JWOC’s Microfinance Project has helped hundreds of local small business owners increase their earnings and better provide for their families. Below are profiles of two of our current borrowers. If you would like to donate to the Microfinance Project, please follow this link- https://www.journeyswithinourcommunity.org/support/donate/

Mai Channa

Channa is 30 years old and runs a food stall outside the Children’s Hospital in Siem Reap. This is a good location for a stall as the hospital does not provide meals for patients or their families so visitors will buy food for them. She also serves staff that work at the hospital.

Channa applied for a new loan as she found she was running out of food before the end of the day and had to turn potential customers away. With the loan she will buy new equipment for her stall (additional cooking and serving pans) and also more ingredients. As an additional advantage is that with the access to additional funds from the loan she is able to buy in bulk and benefit from the cheaper wholesale prices.

Channa and her husband have three children, aged five, six and eleven. She says she some of the extra income she earns through the changes made with the loan will be put towards her children’s education. Although state schools in Cambodia are free, the costs associated with attending school- books, uniform, transport, equipment- often mean families cannot afford to send all or any of their children. With her additional income Channa will be able to send all of her children to school. The rest of the additional income will be split between paying for some improvements to her small home and setting some aside for emergencies.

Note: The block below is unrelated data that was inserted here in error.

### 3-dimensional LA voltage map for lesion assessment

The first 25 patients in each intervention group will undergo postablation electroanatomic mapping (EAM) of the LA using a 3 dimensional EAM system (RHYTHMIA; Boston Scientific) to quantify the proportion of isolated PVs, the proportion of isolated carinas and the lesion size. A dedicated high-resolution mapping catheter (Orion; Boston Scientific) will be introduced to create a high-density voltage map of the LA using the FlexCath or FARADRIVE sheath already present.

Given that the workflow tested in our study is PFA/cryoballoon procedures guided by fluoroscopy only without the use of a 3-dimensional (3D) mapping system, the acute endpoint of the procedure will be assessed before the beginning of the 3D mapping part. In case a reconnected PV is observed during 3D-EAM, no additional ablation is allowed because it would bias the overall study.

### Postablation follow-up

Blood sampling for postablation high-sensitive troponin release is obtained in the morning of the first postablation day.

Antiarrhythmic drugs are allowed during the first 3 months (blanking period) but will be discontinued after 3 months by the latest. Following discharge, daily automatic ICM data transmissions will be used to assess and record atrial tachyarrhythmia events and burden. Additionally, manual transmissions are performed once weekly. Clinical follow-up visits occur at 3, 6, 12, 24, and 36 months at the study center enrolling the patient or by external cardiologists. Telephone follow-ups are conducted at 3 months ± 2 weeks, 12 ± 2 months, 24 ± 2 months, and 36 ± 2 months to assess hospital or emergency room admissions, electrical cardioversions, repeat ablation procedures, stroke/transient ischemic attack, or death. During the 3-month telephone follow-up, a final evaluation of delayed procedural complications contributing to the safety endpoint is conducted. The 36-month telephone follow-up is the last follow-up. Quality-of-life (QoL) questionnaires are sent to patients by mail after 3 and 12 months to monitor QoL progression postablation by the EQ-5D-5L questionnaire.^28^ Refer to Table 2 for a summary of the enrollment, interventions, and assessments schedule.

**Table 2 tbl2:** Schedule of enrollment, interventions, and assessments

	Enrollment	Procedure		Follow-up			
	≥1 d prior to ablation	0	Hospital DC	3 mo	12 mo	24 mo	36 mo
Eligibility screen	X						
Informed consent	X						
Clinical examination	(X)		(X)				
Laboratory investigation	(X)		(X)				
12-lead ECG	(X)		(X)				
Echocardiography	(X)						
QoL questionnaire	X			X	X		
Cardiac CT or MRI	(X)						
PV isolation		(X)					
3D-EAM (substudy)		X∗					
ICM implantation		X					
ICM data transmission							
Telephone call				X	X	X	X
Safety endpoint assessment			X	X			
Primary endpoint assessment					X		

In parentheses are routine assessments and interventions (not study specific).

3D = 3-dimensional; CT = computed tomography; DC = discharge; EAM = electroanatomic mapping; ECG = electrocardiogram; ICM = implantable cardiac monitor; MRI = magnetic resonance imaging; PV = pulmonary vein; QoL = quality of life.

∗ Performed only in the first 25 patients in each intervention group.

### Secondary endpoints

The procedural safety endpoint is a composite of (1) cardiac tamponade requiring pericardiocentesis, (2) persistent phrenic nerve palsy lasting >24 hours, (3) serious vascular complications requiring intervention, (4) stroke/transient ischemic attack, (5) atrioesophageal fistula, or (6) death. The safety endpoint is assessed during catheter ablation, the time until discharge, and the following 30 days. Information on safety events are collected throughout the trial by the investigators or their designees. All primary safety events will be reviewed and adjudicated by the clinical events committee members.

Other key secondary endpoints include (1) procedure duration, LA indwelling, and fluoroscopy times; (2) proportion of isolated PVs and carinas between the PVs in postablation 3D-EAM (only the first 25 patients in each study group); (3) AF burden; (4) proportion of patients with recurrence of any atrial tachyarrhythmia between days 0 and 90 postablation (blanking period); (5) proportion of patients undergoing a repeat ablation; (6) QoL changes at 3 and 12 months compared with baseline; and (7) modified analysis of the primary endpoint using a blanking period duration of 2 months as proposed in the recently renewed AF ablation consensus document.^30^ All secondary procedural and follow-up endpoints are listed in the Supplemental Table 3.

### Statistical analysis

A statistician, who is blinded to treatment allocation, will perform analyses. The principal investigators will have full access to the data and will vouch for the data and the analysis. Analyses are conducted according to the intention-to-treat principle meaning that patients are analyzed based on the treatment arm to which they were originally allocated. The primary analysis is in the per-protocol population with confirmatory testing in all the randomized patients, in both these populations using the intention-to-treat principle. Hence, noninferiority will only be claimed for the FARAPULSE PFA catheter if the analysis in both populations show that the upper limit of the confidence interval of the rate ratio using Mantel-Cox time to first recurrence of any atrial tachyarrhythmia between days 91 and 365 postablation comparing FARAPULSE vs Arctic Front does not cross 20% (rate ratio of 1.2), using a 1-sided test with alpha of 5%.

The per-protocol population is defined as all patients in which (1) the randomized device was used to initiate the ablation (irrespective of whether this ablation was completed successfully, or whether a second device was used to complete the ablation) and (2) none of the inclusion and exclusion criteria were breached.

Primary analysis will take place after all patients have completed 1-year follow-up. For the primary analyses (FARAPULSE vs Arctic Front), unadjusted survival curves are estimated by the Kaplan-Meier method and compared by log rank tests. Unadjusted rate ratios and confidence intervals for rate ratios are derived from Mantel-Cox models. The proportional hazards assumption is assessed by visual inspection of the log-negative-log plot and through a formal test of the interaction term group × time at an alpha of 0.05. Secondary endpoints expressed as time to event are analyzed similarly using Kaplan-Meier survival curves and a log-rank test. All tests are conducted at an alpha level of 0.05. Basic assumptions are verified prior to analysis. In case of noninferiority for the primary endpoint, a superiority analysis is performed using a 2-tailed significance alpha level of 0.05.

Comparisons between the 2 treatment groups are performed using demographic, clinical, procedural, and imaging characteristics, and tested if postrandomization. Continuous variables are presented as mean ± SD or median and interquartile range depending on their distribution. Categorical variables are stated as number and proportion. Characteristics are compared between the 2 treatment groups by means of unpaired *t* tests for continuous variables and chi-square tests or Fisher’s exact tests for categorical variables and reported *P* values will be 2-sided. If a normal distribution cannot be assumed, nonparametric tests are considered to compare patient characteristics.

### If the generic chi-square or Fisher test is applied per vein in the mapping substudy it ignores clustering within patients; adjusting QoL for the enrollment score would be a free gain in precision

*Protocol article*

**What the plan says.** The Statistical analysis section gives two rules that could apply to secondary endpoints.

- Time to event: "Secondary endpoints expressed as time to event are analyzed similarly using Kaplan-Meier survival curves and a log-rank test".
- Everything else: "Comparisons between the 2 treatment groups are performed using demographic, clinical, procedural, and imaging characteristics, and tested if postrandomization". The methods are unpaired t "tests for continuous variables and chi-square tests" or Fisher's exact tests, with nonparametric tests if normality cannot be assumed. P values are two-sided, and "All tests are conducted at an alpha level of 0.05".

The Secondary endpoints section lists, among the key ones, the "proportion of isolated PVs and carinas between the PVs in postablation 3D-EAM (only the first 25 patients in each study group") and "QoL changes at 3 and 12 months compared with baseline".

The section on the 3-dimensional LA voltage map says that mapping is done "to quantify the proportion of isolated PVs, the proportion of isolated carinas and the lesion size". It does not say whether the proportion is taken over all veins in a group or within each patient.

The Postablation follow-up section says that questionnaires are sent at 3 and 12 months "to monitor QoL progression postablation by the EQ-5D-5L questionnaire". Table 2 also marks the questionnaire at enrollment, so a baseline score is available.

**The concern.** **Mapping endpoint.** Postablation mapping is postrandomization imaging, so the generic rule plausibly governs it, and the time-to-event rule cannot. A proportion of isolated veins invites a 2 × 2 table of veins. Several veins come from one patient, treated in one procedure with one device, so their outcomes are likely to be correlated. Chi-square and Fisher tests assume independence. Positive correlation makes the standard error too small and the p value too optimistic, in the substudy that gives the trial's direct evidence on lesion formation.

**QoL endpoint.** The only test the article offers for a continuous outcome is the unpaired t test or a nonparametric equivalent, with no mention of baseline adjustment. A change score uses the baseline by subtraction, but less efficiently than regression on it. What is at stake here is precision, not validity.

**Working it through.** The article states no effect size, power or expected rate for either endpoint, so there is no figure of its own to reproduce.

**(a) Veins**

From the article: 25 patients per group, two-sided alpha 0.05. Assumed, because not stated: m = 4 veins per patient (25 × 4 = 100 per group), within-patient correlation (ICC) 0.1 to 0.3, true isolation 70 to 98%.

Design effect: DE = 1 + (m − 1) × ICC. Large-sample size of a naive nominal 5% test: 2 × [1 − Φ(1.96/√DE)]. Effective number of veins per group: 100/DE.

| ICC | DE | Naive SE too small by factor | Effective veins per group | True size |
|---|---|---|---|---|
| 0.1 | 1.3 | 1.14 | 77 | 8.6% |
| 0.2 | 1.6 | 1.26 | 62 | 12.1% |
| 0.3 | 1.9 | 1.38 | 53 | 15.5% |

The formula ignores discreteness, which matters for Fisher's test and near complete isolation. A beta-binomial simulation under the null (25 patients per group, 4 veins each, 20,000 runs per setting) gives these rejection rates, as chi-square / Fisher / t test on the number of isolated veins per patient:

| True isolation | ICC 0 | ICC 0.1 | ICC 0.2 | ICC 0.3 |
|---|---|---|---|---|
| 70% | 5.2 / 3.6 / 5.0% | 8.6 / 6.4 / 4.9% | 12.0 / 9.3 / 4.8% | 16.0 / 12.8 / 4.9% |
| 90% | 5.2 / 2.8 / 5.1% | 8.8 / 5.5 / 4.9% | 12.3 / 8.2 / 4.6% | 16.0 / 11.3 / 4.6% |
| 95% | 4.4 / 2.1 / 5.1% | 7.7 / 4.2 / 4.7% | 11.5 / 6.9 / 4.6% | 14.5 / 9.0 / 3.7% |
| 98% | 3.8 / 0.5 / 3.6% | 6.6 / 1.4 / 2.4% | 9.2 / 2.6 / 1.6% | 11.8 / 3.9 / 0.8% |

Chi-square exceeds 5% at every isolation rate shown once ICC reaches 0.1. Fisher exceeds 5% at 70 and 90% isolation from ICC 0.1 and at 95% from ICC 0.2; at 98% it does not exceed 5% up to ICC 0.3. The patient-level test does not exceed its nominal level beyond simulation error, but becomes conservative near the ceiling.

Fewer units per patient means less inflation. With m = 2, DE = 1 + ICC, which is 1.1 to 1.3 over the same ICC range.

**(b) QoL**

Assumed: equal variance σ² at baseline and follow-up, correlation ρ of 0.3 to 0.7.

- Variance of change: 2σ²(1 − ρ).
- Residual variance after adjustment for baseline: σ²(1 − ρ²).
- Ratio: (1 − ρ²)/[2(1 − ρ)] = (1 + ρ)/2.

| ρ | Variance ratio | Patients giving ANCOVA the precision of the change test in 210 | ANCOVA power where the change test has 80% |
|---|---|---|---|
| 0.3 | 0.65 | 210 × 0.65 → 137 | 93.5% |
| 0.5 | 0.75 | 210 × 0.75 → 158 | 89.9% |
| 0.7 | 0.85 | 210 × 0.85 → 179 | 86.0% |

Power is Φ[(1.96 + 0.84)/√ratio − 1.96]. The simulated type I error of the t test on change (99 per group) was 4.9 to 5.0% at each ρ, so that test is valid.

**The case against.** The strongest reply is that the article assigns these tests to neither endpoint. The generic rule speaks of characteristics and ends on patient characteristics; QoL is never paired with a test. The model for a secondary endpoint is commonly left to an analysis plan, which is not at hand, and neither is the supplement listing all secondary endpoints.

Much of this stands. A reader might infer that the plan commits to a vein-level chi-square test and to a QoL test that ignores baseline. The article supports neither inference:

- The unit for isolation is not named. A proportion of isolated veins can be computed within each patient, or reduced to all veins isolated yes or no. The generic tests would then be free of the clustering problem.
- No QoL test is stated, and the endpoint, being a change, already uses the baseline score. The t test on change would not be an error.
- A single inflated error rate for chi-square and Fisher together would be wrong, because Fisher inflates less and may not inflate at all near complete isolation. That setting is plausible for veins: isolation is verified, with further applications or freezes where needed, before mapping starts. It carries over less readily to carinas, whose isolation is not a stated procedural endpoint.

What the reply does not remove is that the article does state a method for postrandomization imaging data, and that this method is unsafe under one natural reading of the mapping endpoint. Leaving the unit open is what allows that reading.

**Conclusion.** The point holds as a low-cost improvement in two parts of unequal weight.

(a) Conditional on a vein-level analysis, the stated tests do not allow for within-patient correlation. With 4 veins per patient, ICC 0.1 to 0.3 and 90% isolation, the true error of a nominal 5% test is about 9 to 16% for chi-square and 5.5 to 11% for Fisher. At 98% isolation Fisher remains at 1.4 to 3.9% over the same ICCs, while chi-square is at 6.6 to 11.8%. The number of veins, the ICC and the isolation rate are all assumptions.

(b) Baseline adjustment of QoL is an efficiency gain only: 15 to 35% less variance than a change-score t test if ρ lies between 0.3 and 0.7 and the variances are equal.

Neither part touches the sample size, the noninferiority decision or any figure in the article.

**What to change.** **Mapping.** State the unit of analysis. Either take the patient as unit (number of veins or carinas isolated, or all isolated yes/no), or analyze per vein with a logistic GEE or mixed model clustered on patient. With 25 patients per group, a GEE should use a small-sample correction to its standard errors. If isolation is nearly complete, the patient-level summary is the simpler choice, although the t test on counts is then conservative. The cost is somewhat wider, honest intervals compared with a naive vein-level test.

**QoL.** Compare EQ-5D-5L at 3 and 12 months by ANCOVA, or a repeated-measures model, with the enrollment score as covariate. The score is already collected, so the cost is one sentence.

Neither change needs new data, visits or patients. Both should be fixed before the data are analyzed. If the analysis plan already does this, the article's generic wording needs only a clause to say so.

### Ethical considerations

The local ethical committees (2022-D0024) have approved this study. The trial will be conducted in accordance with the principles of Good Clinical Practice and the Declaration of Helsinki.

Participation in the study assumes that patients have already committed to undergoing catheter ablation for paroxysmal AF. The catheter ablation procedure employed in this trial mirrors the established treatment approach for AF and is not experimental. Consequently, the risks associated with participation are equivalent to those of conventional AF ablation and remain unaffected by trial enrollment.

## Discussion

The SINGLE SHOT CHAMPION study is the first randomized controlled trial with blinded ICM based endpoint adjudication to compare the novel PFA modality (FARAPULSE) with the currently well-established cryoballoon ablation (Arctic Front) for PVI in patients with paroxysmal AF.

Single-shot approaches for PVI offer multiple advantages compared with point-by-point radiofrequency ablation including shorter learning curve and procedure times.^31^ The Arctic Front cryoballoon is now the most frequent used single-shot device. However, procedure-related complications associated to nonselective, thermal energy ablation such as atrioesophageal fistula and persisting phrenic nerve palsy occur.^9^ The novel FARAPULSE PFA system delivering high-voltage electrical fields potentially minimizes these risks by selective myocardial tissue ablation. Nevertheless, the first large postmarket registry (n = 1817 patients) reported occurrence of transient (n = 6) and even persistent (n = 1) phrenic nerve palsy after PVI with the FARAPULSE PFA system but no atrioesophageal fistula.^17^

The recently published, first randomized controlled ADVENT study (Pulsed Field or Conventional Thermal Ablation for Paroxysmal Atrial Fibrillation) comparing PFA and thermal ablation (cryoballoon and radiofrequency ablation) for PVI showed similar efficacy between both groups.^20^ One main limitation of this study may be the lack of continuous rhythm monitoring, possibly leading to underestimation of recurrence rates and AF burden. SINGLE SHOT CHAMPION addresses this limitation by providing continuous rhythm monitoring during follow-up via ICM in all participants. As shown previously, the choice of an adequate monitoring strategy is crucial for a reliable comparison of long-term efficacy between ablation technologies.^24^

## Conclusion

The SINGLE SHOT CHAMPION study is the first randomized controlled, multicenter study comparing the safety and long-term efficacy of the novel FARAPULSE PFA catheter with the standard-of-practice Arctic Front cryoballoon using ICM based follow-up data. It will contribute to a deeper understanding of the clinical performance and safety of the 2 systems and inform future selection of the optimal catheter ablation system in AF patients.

Channa says she is pleased JWOC is able to offer loans to small businesses as JWOC’s interest rates are lower than other places and they allow weekly repayments which helps with budgeting. She says thank you to JWOC, which we in turn pass on to our supporters!

Thorng Touch

Touch is 48 years old and runs a second-hand clothes business. She buys second-hand clothes wholesale in the capital, Phnom Penh, and then sells them in two ways. One way is to sell bundles to other clothes sellers; this is easier but makes her less money. The other way is to sell individual items to customers, making a greater profit on each item. She sells in two places, sometimes in the market, other times outside her home in Krous village.

The loan will mean she has been able to buy the second-hand clothes in bigger quantities, meaning she was able to get a better rate and also reduce the number of times she needs to travel to Phnom Penh, reducing her business costs and time away from her family.

Touch and her husband have four children, the youngest being 15 years old. She would like to use the extra income generated to help support one of her older children in attending university. Although cheap compared to Western fees, the cost of university in Cambodia, $500 per year, is prohibitive to most.

Touch says she liked the process of getting a loan from JWOC as they supported her through the application processes, including helping her make a budget plan. Like Channa, she also appreciates the weekly repayments.

She says awkoon ch’ran (thank you very much) to all those that helped her receive the loan!

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